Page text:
“It is very clear that no amount of technical assistance or capacity building will end the killings as the President and top government officials continue to incite murder and violence as official policy.”
By ANNE MARXZE D. UMIL
MANILA – Stressing that the previous resolution of the United National Human Rights Council “has proven to be utterly insufficient to address the systematic human rights violations and persistent impunity” in the Philippines, eight human rights organizations called on the UNHRC to set up a mechanism to end violence and impunity in the Philippines.
In a joint oral statement delivered by Cecile Gaa before the 46th session of the UNHRC, the human rights groups declared, “It is very clear that no amount of technical assistance or capacity building will end the killings as the President and top government officials continue to incite murder and violence as official policy.”
The groups were referring to the UNHRC’s resolution during its 45th session extending technical assistance to the Philippines instead of investigating rights violations stated in the Office of the High Commissioner on Human Rights (OHCHR) report last year.
Gaa delivered the statement on behalf of the Asian Forum for Human Rights and Development (FORUM-ASIA), Amnesty International, the International Commission of Jurists (ICJ), CIVICUS World Alliance for Citizen the Participation, World Organisation Against Torture (OMCT), Human Rights Watch, the Philippines Alliance of Human Rights Advocates (PAHRA), and the International Federation for Human Rights (FIDH) on March 22, for Item 10 on the General Debate on technical cooperation and capacity building.
The groups lamented that after the report of the OHCHR last year, killings under the government’s campaign against illegal drugs have continued. They added that human rights defenders, lawyers were also attacked and were accused of being members of terrorist groups, and some were arrested and jailed.
“The draconian Anti-Terrorism Act, passed last year, exacerbates risks to defenders. The killing of nine human rights defenders and activists on March7, two days after President Duterte ordered the police and military to ‘finish off’ and ‘kill’ those purported to be ‘communist rebels,’ illustrates clearly the persistent killings and attacks faced by activists and defenders,” the groups said.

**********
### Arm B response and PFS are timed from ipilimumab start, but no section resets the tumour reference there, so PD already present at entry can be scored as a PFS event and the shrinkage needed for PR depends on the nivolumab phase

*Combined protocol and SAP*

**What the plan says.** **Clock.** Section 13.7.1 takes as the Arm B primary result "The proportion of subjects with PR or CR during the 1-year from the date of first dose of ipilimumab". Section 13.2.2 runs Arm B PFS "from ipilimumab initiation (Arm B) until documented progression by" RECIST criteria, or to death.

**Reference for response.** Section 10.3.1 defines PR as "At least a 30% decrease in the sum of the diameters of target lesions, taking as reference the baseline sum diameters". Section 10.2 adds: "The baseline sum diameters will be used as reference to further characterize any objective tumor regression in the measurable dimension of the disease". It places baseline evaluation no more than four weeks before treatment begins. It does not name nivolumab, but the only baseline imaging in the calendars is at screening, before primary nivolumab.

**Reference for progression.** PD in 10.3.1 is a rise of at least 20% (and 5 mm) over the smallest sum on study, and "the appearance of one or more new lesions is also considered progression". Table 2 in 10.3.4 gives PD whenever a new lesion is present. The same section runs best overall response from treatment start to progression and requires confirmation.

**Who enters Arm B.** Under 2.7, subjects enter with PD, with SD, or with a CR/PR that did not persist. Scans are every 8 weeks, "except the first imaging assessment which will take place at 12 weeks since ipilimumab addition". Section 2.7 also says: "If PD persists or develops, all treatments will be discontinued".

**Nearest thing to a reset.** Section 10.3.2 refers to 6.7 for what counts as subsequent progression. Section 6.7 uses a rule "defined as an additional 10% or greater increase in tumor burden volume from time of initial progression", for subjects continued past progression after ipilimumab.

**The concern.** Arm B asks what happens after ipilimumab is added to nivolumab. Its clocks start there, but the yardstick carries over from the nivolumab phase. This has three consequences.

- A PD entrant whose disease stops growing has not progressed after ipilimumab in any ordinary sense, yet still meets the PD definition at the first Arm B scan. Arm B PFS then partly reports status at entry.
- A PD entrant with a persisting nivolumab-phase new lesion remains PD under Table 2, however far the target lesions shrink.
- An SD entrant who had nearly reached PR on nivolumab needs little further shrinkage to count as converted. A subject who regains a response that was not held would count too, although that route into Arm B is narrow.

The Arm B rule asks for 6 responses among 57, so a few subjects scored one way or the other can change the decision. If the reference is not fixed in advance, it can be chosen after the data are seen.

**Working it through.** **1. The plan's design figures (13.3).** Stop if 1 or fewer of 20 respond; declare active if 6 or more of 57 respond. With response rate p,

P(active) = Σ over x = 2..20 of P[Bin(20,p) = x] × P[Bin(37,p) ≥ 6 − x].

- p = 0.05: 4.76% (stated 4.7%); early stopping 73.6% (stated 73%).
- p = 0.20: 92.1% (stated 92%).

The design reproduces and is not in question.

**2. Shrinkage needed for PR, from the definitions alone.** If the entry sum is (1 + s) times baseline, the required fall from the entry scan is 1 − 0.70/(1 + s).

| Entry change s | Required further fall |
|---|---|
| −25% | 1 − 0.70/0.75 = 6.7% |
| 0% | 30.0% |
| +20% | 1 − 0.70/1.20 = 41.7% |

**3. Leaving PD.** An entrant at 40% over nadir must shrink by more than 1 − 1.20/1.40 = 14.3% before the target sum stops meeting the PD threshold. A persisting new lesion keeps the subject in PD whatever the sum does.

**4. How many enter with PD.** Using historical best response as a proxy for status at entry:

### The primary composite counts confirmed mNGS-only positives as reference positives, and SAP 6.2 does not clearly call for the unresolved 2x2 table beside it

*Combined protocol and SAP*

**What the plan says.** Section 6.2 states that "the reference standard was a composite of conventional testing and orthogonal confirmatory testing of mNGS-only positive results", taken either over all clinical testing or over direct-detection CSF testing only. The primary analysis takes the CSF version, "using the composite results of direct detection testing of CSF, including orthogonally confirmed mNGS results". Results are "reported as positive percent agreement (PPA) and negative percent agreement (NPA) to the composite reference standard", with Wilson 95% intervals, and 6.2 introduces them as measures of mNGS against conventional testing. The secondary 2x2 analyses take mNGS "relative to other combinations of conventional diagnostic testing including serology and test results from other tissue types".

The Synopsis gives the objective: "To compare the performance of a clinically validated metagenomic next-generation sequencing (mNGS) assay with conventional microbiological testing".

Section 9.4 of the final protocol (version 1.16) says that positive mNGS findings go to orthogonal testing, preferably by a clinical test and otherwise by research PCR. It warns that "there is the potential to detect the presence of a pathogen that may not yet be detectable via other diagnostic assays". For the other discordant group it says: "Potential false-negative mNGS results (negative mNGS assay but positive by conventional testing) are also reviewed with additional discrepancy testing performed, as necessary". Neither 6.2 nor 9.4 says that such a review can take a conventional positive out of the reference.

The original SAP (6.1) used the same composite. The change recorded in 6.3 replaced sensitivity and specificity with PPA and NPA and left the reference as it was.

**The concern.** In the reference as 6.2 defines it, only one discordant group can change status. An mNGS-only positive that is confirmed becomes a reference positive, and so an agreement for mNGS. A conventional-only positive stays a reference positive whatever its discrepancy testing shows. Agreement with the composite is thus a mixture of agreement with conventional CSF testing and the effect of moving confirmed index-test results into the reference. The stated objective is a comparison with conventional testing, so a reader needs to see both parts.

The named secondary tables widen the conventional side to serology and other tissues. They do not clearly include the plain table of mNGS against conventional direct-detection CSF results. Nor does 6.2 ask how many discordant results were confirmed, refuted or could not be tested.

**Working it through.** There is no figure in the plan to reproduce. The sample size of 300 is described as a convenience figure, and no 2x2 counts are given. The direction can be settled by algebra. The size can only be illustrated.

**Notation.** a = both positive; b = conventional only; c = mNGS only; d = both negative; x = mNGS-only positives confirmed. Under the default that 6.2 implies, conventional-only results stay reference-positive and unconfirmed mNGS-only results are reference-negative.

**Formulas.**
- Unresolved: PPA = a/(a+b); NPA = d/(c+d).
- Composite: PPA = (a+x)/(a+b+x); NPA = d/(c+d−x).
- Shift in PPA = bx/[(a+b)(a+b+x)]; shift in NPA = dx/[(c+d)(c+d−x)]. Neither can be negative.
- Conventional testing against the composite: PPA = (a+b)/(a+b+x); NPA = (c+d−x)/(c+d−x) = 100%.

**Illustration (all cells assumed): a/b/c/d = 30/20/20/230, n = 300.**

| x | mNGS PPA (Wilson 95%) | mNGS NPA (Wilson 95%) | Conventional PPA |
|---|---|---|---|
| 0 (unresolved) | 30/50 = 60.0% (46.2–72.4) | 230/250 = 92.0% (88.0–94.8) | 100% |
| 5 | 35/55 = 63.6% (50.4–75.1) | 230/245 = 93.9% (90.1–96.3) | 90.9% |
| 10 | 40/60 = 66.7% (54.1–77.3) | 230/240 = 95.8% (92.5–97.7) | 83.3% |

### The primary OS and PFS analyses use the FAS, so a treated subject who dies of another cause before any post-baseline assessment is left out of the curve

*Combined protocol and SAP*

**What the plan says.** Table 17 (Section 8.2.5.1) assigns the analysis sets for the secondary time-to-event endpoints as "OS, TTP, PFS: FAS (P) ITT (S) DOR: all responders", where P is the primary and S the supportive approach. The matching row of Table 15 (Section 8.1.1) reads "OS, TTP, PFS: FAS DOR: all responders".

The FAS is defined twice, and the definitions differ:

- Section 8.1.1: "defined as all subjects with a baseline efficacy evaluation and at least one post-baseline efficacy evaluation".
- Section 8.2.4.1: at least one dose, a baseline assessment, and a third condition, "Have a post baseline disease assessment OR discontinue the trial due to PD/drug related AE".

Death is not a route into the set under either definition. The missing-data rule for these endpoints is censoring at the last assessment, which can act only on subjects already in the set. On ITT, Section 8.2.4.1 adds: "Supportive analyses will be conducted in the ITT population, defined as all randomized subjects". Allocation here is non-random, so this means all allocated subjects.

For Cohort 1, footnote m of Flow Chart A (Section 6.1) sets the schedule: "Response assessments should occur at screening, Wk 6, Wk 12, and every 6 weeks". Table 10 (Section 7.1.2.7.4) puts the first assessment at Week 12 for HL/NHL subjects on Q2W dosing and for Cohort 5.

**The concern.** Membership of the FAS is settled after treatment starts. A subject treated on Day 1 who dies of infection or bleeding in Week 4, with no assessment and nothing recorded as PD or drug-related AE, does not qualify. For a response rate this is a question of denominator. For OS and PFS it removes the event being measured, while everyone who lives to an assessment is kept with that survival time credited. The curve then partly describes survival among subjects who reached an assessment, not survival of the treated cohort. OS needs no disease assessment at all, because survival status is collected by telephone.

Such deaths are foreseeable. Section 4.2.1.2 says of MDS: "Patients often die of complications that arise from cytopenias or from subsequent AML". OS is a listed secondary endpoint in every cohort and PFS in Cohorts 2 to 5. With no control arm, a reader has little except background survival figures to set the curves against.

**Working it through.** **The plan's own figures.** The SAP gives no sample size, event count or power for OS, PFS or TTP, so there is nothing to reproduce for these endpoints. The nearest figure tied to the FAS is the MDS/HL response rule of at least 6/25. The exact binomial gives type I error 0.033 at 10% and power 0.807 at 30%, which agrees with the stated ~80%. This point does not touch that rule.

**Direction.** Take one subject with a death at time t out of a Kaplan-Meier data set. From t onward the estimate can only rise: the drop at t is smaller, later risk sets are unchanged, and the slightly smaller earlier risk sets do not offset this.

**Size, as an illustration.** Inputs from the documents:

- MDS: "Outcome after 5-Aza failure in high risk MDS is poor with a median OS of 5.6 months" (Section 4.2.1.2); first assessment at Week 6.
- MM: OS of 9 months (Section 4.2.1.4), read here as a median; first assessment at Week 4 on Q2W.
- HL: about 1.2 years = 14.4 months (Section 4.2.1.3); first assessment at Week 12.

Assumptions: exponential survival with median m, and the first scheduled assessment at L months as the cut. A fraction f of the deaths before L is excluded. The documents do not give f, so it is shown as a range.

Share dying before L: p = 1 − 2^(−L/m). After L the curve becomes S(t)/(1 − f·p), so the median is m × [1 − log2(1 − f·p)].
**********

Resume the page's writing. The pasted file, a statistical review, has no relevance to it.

In such context, the groups maintained that “it is imperative that the Council set up an international accountability mechanism to end the cycle of violence and impunity in the Philippines.”
The groups also noted that the Philippine government has made “no tangible progress towards accountability against those most responsible for such killings.”
The government through the Department of Justice held a human rights summit last year but rights groups said that it is futile if stakeholders were not involved and the killings and wrongful arrests of activists persist.
Rights groups also pointed out that there has been no significant progress in DOJ’s Administrative Order No. 35 which created a the Inter-Agency Committee on Extra-Legal Killings, Enforced Disappearances, Torture and Other Grave Violations of the Right of Life, Liberty and Security of Persons in 2012.
In 2020, Karapatan recorded at least 83 more extrajudicial killings of legal activists, human rights defenders among others. The group also recorded 3,675 arrests under Duterte, 1,040 of whom were detained.
According to the report of Investigate PH, an international independent body that investigates rights violations in the Philippines, these arrests involved the use of faulty warrants, entry without a judicial order, illegal searches, and planting of evidence especially weapons which result in non-bailable charges.